Vignetting Archive

Mark Long: Vignetting in Archive Photographs

Whilst digitising the Conway Library, I often come across confusing visual anomalies like the one at the bottom left of item CON_B00756_F007_025. Understanding what has caused the image fault requires a bit of a technical explanation. In this case, what we are seeing is an example of vignetting, which happens when using large format cameras capable of perspective adjustments.

CON_B00734_F001_005. The Courtauld Institute of Art. CC BY NC.

Anyone interested in mastering these issues should study the fantastic Ansel AdamsThe Camera, in which he states the vignetting “occurs when part of the negative area falls outside the image-circle of the lens and thus receives no exposure” (see chapter 10 “View-Camera Adjustments”).

In this image we can see that the photographer has adjusted the camera movements to control perspective in order to construct an accurate representation of the building that is aesthetically pleasing and free from distortion. However, in making such adjustments, they have inadvertently moved the lens out of the negative area, cutting off part of their image (either by tilting or shifting the front standard too far).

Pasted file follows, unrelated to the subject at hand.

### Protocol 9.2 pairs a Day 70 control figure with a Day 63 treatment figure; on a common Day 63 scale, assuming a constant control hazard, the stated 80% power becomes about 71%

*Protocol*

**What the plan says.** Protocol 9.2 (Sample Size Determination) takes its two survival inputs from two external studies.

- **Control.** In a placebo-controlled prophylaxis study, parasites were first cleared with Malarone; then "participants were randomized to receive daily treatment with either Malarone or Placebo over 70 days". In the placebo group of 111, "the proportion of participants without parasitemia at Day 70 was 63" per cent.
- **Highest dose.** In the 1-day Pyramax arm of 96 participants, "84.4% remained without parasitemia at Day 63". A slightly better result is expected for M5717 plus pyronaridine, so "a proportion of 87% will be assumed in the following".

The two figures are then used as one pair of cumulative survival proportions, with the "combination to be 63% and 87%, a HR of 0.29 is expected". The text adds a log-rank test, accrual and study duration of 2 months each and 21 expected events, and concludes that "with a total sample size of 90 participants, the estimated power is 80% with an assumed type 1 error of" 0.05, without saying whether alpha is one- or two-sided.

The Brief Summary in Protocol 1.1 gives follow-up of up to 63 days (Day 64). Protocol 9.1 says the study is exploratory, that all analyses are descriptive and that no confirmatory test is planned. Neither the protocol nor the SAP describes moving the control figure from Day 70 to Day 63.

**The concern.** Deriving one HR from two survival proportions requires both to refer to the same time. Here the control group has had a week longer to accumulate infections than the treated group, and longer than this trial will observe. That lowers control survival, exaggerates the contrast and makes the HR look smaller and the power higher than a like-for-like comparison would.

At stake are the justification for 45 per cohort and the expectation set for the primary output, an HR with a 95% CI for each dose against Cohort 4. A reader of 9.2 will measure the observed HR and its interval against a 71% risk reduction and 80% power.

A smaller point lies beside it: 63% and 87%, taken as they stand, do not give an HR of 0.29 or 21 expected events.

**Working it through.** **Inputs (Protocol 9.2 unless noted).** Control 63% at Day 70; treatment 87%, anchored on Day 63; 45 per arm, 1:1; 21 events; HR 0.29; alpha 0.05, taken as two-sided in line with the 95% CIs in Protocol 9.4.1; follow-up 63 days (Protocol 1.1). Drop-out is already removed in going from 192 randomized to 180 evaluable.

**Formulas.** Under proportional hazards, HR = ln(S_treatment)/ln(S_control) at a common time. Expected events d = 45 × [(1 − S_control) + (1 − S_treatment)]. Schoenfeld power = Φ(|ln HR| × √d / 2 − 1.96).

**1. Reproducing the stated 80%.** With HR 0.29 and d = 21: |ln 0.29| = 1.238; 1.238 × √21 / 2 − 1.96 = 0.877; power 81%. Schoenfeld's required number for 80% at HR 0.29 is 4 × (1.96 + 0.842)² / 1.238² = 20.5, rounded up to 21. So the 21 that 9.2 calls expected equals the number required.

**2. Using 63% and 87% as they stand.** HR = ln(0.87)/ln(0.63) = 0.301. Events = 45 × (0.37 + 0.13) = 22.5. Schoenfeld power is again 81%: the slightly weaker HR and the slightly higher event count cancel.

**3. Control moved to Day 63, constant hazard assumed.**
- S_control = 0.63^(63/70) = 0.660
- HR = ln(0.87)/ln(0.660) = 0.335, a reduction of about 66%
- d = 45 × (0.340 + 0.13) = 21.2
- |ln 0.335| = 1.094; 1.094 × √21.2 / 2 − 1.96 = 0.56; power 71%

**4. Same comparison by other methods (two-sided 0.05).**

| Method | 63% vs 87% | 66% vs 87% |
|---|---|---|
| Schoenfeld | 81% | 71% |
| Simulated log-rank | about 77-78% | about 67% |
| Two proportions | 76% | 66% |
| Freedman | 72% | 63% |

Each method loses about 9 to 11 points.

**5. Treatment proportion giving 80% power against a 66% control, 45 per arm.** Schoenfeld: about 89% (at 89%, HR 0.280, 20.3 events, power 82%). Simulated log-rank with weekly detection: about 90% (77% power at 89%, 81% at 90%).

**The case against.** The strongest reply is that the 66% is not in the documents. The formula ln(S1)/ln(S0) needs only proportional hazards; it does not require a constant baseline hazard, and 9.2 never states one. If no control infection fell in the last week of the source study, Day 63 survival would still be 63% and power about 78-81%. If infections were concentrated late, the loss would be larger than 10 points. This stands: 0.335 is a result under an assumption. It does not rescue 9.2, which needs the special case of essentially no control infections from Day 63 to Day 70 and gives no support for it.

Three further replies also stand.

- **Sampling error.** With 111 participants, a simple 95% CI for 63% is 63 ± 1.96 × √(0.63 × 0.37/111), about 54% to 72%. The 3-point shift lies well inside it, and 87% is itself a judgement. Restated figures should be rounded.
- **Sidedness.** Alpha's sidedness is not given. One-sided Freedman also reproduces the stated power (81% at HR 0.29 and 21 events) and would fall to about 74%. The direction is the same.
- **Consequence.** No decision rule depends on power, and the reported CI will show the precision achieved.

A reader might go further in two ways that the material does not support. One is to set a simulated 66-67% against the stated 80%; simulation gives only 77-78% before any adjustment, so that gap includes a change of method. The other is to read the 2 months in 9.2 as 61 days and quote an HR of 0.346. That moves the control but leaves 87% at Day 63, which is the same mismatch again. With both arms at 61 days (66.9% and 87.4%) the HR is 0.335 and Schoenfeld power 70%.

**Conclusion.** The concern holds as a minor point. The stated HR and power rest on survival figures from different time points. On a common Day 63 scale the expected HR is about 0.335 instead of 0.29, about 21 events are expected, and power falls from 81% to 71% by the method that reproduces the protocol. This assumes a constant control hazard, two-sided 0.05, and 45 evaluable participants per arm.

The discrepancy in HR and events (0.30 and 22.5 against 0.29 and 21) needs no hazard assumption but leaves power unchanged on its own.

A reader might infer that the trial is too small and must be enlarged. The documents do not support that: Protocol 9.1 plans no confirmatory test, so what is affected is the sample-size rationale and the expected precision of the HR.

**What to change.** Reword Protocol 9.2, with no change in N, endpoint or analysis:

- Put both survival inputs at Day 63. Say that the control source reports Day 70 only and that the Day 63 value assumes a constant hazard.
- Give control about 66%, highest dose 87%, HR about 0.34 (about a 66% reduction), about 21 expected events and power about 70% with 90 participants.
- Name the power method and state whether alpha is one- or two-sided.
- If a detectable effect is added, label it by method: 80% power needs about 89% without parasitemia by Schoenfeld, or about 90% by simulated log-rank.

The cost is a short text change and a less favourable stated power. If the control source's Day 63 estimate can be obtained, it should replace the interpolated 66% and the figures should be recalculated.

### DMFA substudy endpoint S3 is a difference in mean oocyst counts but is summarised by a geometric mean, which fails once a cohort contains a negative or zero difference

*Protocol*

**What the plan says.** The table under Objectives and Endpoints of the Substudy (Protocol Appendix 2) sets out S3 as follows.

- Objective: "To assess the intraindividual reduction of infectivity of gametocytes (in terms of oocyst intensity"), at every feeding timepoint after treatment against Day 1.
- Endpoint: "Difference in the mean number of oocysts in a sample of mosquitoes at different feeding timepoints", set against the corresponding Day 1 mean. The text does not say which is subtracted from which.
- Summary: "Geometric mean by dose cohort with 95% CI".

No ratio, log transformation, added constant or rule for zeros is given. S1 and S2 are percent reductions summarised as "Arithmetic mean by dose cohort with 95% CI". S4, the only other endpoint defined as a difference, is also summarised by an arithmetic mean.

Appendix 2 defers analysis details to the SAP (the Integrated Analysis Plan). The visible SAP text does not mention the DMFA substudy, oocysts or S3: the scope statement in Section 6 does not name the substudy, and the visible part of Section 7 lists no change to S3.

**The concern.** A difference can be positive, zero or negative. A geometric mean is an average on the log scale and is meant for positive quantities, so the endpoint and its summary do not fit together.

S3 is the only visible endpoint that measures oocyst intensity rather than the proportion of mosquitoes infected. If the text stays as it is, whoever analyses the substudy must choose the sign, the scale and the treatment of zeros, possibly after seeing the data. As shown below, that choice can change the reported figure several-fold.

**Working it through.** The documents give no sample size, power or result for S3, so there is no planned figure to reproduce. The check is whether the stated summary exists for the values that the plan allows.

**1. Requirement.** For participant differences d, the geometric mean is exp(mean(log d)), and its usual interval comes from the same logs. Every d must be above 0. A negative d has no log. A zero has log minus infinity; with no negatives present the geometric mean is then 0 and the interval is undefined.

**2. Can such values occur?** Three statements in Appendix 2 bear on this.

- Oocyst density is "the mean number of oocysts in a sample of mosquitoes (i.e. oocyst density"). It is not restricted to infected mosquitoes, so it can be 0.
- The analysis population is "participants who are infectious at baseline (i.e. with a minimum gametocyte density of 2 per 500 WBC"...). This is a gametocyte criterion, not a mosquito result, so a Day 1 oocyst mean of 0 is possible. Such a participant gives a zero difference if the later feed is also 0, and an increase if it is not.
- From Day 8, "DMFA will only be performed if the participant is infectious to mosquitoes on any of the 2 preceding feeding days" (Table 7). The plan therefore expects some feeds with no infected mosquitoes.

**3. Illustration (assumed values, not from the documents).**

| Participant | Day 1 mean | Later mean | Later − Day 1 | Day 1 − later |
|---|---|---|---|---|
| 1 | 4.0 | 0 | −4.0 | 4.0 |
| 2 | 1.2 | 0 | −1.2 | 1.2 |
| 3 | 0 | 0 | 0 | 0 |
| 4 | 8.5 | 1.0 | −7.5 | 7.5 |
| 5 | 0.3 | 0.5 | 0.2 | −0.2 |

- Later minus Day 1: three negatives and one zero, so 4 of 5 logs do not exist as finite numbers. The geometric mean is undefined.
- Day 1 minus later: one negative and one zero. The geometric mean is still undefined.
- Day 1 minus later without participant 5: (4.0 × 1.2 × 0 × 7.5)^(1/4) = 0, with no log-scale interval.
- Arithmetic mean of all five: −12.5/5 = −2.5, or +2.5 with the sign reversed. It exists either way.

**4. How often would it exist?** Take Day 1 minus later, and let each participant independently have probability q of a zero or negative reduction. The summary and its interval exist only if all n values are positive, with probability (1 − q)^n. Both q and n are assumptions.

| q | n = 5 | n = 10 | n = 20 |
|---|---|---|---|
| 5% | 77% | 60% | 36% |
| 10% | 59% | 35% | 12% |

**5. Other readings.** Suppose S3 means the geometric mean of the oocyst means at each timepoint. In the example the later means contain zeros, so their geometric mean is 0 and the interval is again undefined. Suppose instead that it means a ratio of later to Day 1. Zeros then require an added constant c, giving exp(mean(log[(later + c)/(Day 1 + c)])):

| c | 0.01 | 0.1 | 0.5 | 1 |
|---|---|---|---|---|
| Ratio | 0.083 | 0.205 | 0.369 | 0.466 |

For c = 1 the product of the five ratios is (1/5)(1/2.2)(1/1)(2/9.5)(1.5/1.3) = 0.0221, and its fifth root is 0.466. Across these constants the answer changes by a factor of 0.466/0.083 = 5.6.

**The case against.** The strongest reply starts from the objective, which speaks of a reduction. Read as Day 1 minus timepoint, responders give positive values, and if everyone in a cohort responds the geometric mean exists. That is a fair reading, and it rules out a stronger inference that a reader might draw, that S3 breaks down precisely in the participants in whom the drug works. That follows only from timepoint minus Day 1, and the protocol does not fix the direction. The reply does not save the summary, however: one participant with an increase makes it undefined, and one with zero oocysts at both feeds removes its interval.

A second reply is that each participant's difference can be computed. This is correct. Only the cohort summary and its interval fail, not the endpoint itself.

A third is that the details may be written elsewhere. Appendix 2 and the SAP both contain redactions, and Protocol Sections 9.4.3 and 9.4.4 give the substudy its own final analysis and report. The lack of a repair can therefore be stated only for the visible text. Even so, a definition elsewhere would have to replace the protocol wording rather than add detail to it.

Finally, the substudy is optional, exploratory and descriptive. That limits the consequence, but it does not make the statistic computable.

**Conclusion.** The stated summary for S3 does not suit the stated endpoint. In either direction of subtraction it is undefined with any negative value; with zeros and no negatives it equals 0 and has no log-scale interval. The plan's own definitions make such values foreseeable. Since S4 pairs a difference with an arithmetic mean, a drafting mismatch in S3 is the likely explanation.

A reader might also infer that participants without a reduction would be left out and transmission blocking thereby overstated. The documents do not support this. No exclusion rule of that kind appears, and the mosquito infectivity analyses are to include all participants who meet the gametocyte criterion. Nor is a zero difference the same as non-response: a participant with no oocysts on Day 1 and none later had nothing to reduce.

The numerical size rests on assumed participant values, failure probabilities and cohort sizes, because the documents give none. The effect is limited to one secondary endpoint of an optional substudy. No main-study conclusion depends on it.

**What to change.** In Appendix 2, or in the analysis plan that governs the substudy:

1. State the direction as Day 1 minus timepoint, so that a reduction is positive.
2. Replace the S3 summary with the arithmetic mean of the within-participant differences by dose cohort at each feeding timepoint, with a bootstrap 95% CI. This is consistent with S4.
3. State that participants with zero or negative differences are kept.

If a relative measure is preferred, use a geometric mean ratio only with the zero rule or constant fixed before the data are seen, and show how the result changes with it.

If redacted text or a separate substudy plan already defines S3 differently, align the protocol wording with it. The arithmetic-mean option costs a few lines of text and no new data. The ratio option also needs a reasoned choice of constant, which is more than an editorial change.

These kind of errors are fascinating as they exhibit the high levels of control required to practice the medium of photography successfully. This type of image control is still carried out by architectural photographers today when they choose to utilise tilt/shift lenses on modern digital cameras. Here, minimising lens distortion and configuring perspective to meet highly rigorous visual requirements.

Reference:

Adams, A (2003) The Ansel Adams Photography Series 1 The Camera. Little, Brown and Company.

 


Mark Long
Courtauld Connects Digitisation Volunteer